Update on Aussie Family’s Desperate Race to Get Gravely Sick 7-Week-Old from Bali Hospital to Australia

Lucky Love is fighting for her life. Every day she remains in a Bali hospital, she becomes sicker and sicker, her worried parents by her side.

Lucky is just seven weeks old and has been diagnosed with a severe infection. However, the hospital in Bali is not equipped to treat the baby and it’s now a race to get Lucky to Australia so she can receive the care she needs.

Newborn in bali hospital
Lucky and her big brother, Hendrix. Source: GoFundMe

‘Started going cold and losing her colour’

Lucky’s mum, Honey Ahima, was born in Melbourne but lives in Bali with her partner, Pan, their son, Hendrix and their newborn Lucky. On Monday Honey noticed her baby was struggling to breathe.

“I thought that I could help her, just get sleep and give her my milk,” Ahimsa told 7NEWS. “I tried to help her, just like normal when babies get sick, they just need sleep… but then she stopped drinking my milk.

She got really tired and then I looked at her stomach, and you could see her lungs (pulsating). So, we quickly rushed her to hospital and … she started going cold and losing her colour.”

‘She may not make it” 

Lucky was transferred to the high-intensity unit at Siloam Hospital in Denpasar where doctors made the grisly discovery that Lucky has a severe bacterial infection. However, without specialised equipment, they are unable to diagnose the exact infection.

They treated her with antibiotics but Lucky’s condition is critical and it’s hard to tell if the treatment is working. She needs a respirator to breathe and Lucky’s condition is deteriorating daily as the hospital bills continue to grow.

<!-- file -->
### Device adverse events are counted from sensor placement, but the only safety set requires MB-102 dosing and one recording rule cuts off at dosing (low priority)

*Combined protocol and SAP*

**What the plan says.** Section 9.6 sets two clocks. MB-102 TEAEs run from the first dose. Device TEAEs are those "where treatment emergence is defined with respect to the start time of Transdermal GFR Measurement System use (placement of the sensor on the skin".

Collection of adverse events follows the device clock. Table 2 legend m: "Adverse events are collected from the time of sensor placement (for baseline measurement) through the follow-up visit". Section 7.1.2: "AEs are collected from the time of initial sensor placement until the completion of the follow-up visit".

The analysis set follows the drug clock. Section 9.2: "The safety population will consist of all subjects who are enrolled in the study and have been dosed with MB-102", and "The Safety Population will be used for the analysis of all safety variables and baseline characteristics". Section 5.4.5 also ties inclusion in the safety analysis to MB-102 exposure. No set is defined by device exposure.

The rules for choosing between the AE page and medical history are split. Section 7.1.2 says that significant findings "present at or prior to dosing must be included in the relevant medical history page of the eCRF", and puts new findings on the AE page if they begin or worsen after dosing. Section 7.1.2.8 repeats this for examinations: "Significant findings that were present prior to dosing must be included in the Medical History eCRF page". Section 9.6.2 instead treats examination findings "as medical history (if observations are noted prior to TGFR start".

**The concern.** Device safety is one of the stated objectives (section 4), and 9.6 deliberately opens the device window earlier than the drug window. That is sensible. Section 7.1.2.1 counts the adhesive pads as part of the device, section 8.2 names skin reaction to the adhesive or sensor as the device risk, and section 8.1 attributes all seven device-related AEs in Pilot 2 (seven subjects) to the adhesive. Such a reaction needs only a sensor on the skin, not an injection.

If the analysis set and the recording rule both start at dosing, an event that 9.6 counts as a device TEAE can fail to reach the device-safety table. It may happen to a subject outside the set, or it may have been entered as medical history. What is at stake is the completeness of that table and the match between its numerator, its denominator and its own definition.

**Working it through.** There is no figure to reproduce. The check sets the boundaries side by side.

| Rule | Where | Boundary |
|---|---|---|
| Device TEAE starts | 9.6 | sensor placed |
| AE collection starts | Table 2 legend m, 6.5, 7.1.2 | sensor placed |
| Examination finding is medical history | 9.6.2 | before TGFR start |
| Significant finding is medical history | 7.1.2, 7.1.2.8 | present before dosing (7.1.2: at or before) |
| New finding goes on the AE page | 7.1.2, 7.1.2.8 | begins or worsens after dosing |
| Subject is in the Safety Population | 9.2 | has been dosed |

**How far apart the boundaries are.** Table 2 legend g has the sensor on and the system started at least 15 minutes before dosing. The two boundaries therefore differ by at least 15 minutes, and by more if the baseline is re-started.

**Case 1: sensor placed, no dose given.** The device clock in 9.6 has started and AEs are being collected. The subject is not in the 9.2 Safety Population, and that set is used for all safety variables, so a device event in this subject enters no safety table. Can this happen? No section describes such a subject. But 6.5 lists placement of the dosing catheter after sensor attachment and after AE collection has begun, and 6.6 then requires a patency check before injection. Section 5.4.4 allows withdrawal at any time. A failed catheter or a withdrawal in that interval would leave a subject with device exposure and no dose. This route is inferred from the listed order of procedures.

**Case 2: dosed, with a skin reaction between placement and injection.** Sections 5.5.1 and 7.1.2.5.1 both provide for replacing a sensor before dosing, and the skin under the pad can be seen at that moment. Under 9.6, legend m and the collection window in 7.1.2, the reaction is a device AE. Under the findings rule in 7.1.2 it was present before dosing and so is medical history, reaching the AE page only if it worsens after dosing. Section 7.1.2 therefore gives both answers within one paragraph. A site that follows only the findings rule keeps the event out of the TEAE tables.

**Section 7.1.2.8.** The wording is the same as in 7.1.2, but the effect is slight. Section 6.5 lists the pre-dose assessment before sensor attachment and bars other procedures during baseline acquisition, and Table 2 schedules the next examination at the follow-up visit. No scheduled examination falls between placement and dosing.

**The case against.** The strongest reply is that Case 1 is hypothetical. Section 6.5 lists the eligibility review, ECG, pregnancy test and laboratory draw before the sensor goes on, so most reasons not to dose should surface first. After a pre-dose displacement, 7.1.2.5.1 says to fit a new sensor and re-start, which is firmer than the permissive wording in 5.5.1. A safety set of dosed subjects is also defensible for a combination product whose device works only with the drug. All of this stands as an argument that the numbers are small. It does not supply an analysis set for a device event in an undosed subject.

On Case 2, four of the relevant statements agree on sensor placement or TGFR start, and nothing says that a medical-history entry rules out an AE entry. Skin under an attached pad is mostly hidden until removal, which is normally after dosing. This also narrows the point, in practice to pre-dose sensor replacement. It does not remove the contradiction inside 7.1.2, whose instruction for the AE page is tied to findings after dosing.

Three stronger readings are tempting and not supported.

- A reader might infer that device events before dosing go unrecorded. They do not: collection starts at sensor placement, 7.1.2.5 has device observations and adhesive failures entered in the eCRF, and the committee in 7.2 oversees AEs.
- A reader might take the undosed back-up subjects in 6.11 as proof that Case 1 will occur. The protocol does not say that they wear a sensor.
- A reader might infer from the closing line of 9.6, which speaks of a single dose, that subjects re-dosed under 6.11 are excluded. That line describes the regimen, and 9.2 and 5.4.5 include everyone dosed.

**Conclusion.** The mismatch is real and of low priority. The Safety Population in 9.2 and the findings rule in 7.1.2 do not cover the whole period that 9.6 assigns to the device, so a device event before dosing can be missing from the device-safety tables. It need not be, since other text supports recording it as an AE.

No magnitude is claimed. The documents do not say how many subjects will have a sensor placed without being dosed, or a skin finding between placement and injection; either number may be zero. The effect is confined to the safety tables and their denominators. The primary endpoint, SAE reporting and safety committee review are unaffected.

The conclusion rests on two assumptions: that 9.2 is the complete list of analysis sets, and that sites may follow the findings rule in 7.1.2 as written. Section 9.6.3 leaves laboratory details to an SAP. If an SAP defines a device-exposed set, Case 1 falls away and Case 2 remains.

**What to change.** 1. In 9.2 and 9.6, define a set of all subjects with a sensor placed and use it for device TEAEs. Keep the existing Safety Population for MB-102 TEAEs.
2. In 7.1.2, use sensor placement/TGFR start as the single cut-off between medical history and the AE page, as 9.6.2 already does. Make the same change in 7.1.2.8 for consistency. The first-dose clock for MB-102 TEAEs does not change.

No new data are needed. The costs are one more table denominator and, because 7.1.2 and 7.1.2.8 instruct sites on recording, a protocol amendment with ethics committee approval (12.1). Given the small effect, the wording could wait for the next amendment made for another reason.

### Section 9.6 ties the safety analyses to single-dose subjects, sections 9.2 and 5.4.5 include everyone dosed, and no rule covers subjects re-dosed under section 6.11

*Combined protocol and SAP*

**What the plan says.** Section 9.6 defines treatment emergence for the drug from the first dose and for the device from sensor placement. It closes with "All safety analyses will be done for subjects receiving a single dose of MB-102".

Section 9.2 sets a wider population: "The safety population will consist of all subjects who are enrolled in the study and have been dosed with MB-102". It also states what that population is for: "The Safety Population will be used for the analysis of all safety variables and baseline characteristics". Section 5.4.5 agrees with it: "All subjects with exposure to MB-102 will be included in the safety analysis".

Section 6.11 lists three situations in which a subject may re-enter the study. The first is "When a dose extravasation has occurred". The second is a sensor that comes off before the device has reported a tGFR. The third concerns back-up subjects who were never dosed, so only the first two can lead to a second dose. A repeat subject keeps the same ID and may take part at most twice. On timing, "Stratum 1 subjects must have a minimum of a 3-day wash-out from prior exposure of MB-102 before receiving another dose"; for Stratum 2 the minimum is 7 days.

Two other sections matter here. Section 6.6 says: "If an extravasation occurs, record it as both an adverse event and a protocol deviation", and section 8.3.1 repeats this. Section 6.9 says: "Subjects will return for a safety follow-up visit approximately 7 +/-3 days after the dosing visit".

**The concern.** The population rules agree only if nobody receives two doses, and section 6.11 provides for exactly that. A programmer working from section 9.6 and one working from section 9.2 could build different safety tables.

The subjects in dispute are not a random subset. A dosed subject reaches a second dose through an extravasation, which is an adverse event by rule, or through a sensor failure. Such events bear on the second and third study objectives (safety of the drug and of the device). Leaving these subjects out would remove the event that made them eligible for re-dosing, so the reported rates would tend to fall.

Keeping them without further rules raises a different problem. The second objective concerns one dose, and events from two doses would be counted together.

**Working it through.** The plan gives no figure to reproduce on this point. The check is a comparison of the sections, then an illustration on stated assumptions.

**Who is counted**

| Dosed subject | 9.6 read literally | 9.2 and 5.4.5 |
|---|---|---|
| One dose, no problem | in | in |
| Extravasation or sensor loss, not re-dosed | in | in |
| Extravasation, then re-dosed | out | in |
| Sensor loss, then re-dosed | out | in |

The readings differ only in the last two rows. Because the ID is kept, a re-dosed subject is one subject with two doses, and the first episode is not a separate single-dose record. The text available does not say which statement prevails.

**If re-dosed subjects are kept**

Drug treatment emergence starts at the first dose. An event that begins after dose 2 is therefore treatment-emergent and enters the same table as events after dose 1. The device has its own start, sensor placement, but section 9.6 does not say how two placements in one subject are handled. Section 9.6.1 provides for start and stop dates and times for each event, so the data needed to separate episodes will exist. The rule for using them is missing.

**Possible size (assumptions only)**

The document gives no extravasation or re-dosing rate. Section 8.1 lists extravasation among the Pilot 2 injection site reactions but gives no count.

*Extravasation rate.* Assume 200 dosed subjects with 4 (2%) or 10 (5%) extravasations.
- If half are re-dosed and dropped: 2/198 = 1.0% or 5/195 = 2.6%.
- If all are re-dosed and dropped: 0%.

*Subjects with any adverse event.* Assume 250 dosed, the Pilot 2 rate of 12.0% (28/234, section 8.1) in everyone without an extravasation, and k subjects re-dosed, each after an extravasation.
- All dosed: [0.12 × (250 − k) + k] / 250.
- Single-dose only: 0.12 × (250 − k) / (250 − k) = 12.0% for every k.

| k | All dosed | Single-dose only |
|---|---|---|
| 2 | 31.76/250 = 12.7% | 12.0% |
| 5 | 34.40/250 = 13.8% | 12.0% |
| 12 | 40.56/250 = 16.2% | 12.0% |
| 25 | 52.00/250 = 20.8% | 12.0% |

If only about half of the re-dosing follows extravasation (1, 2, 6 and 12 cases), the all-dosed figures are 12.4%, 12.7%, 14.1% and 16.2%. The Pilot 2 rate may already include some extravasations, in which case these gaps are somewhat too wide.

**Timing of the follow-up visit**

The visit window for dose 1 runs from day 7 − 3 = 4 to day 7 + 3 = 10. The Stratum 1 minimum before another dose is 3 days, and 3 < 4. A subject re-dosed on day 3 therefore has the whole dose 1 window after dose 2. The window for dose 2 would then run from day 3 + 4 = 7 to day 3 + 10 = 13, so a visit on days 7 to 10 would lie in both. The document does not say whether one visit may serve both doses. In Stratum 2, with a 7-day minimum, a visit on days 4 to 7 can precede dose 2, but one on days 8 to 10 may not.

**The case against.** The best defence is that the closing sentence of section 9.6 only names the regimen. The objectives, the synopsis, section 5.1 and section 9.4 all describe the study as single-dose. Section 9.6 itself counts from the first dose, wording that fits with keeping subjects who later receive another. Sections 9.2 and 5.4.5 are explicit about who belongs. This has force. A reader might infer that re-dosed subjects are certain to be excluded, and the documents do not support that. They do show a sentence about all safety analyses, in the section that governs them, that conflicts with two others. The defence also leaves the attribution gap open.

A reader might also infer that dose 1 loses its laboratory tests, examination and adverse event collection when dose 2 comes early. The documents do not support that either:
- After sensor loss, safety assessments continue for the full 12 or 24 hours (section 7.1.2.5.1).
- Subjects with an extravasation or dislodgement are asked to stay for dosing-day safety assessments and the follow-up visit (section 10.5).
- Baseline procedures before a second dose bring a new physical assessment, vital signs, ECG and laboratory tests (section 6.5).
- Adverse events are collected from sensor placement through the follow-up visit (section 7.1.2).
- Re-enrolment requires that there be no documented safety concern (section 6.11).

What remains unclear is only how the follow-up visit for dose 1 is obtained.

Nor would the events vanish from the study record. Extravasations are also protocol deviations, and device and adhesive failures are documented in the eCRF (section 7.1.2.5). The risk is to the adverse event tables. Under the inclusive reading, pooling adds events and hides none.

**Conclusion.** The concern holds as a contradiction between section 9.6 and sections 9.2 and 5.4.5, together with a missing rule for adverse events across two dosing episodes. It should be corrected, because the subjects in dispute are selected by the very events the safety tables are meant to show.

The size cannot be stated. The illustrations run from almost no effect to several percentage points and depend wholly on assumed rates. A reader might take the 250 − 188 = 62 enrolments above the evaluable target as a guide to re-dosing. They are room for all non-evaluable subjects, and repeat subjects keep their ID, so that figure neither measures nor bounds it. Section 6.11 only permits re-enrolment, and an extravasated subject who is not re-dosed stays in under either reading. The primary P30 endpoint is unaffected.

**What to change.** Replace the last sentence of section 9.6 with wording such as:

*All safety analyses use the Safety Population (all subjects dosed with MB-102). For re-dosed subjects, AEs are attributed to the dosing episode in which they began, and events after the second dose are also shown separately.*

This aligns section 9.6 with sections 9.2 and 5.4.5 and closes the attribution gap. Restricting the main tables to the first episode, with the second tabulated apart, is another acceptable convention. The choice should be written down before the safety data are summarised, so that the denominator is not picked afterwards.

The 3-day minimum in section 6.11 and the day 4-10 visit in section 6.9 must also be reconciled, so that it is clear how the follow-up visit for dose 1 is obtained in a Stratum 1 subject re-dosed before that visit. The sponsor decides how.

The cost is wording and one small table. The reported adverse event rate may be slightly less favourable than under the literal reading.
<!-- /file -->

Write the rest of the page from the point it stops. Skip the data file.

Honey reveals that the fee to remain in the Bali hospital is around $8,000 per day.

The morning on the 8th of February the doctor said it wasn’t looking good and she may not make it through this. They are unsure whether or not antibiotics can work as she’s in such an unstable critical condition,” Honey shared.

‘We need all the help we can get’

Lucky’s mum shared a series of heartbreaking images of the little girl in the Bali hospital, asking for prayers and healing energy to help their little girl.

newborn in bali hospital race to get to Australia
It’s now a race against time to get Lucky to Australia. Source: Instagram

Lucky needs all the healing energy and prayers right now. Hold this image in your heart and picture her growing up!! I’ve never needed anything more than I do right now. Our hearts are broken. We need all the help we can get.

She is the most beautiful, gentle little girl and the world needs to know her,” a broken Honey wrote.

To save her life, Lucky needs to be moved to a hospital better equipped to care for her. Australia is the best option, as Lucky’s mother is from Australia. Another option is Singapore.

Both will cost the family around $90,000 for the flight.

$144,000 raised for Lucky

Honey and Pan reached out to media outlets, speaking to Sunrise this morning and pleading for help to get Lucky back to Australia.

Friends have also started a GoFundMe account, to which more than 3,400 people have donated. The fundraiser page, Please Help Lucky Love has now raised $144,000 – enough to hopefully secure a medevac flight to Australia as soon as possible.

UPDATE: Lucky is en route to Australia

The team from Queensland’s Medical Rescue flew to Bali on Sunday and told Sunrise there was just a small window of opportunity to get her out safely.

Little Lucky is on an emergency flight back to Brisbane for treatment of a severe bacteria infection. She should be touching down in Brisbane today and transferred straight to the hospital.

The plane has a mobile intensive care unit, complete with a retrieval physician and a specialist intensive care paediatric nurse for the “delicate operation”.

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Avatar of Jenna Galley

Born and raised in Canada, Jenna now lives in Far North Queensland with her tribe. When the mum-of-three is not writing, you can find her floating in the pool, watching princess movies, frolicking on the beach, bouncing her baby to sleep or nagging her older kids to put on their pants.

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